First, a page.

Does your organization have virtual files distributed across different locations? Do you need to organize them together into a logical tree? Well, you can do it all with Microsoft’s Distributed File System, or Microsoft DFS, for short. Let’s take a deep dive into this service.
Microsoft DFS is a mechanism that allows you to create a logical view of folders and files, regardless of where they are physically located on the network. With this service, you have a single point of reference for all the resources within your organization.
Broadly speaking, DFS consists of two components, namely:
You can use these components separately or together, it just depends on your requirements.
The namespace allows administrators to group folders located across areas by connecting them to one or more DFS namespaces. In addition, the administrator can decide which shared folders should be present in a namespace, the hierarchical appearance of these folders, and how these shared folders should be displayed in the namespace.
The obvious advantage is easy visibility. When you want to view a shared folder, you simply navigate through the namespace. It simply looks like the folder is sitting on a single hard disk with a ton of capacity. You don’t have to know the complexity behind the folders’ location and their access.
Besides this easy visibility, DFS also comes with fault tolerance and load sharing capabilities, thereby making it essential for every organization.
The replication component replicates your files across different locations for greater redundancy. It does this by using advanced algorithms to reduce bandwidth usage and time.
Before going on to how you can use them, it is important to know how DFS works and the terms associated with it.
Before we go into the working, let’s get familiar with a few terms associated with it.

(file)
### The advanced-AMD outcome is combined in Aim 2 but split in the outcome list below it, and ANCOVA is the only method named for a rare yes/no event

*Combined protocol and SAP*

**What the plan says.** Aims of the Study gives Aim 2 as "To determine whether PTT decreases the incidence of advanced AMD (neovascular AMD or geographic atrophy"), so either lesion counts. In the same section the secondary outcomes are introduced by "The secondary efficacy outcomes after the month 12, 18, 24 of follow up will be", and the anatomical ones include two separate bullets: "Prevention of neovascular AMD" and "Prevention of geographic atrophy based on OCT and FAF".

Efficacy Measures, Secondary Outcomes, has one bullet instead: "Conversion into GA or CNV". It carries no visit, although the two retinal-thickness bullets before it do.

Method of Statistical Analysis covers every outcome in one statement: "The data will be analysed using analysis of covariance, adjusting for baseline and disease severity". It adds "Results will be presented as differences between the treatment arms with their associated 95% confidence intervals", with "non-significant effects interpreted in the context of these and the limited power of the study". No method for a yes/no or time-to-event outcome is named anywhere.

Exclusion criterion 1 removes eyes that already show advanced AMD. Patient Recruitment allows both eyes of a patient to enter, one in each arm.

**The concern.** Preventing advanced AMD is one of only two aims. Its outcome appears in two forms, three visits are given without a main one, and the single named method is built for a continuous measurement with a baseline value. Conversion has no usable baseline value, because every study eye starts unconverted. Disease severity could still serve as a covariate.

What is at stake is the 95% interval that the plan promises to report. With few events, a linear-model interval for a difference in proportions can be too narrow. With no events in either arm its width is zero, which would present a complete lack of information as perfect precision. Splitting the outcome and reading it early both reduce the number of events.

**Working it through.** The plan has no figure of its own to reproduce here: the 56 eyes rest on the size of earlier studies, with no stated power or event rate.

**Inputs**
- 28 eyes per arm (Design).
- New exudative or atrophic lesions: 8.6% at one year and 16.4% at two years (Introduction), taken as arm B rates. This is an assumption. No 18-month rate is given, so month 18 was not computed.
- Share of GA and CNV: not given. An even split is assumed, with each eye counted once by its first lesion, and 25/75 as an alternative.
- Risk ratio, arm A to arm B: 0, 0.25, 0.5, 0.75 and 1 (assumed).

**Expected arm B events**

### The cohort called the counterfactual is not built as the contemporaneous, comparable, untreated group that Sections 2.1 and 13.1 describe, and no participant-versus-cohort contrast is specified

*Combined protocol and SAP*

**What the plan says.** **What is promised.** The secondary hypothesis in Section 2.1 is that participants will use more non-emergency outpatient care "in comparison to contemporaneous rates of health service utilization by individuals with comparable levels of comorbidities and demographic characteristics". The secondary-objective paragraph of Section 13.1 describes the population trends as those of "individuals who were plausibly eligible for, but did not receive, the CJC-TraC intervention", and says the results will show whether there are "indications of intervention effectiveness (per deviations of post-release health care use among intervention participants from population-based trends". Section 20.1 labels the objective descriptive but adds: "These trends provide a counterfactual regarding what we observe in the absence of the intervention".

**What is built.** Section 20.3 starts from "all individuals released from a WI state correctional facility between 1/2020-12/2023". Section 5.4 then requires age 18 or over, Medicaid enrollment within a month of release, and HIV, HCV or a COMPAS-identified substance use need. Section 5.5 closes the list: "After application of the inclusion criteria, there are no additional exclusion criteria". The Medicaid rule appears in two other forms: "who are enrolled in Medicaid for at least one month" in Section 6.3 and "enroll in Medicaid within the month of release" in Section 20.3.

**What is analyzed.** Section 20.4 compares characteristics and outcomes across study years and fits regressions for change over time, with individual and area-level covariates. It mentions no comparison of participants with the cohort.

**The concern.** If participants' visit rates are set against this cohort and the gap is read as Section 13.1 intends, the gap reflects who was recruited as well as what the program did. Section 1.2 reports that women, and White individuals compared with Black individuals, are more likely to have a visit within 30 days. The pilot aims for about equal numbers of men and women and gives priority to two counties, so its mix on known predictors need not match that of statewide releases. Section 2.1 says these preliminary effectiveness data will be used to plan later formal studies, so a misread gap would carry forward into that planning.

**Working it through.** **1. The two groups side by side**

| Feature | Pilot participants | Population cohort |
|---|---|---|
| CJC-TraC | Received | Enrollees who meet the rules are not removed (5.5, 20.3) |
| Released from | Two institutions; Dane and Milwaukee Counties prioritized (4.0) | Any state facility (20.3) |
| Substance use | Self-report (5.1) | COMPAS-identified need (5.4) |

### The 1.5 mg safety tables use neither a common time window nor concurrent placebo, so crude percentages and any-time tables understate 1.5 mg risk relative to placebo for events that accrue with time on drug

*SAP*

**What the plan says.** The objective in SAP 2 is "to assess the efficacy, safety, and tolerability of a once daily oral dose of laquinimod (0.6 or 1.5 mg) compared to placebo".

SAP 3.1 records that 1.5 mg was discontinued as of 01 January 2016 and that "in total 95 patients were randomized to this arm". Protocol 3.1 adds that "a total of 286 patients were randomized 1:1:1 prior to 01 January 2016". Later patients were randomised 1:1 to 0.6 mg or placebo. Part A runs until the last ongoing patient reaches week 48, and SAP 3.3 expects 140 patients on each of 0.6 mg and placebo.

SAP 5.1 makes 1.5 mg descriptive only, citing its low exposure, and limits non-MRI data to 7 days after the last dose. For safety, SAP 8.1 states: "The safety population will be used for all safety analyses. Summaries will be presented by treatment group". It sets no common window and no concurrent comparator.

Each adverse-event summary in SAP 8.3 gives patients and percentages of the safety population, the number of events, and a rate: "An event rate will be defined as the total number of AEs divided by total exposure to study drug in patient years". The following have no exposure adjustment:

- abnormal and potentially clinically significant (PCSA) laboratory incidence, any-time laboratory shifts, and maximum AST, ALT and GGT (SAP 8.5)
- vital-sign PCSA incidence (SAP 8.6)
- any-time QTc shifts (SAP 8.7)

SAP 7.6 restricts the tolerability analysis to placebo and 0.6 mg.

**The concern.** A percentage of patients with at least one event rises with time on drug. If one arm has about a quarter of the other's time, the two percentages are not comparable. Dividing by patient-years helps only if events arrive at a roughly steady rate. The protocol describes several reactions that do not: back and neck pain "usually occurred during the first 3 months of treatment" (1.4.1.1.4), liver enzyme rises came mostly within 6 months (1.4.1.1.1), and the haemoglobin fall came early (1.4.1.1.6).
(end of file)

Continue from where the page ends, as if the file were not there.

Now that you understand these terms, let’s get a brief overview of how Microsoft DFS works.
The core component of the DFS architecture is Dfssvc.exe, and it runs on both root servers and domain controllers. The main function of this core component is to manage namespace and to communicate with the DFS driver, Dfs.sys.
It is a complex process that involves many other processes and interactions between root servers and clients. Before going further, it is important to understand the different types of namespaces, as DFS works differently for different namespaces.
There are two kinds of namespaces, and they are domain-based DFS namespace and stand-alone DFS namespace.
This namespace has its configuration information stored in Active Directory, so the path to access the root link starts with the domain name. This namespace can have multiple root targets, through which it implements fault tolerance and load sharing.
For example, if the domain name is www.johnsmith.com, your root link will be "\\johnsmith.com\Public"
In a stand-alone DFS namespace, the configuration information is stored locally in the registry of the root server. To access the root, you have to start with the root server name.
Since the DFS root has only one root server, it is not fault-tolerant. If the DFS root is down, the entire system becomes inaccessible.
For example, the path is "\\ServerName\Sharedfoldername."
A workaround to this drawback is to create stand-alone DFS namespaces on server clusters.
Now, let’s see how Microsoft DFS works in both these namespaces.
Here is a simplified look into how DFS works in stand-alone namespaces.
DFS works differently in domain-based namespaces.
Thus, this is how DFS works for different namespaces.
Next, we’ll move on to the replication component.
Microsoft DFS replication service replaces the File Replication Service (FRS) introduced in Windows 2000. It is based on a replication algorithm called remote differential compression, or RDC, for short. This algorithm detects additions, deletions, and changes in data arrangement within files, and replicates only those data blocks that are changed.
Here’s a look into some of the features of DFS replication.
These above features show how useful DFS replication is, especially when you have multiple copies spread across different locations.
So, now that we know how DFS and its components work, let’s see how it will help you.
Your organization gets enormous benefits from using Microsoft DFS. Here’s a look at some of them.
From the above discussion, it is clear that Microsoft DFS will be a great addition to your organization. Are you ready to leverage its benefits?
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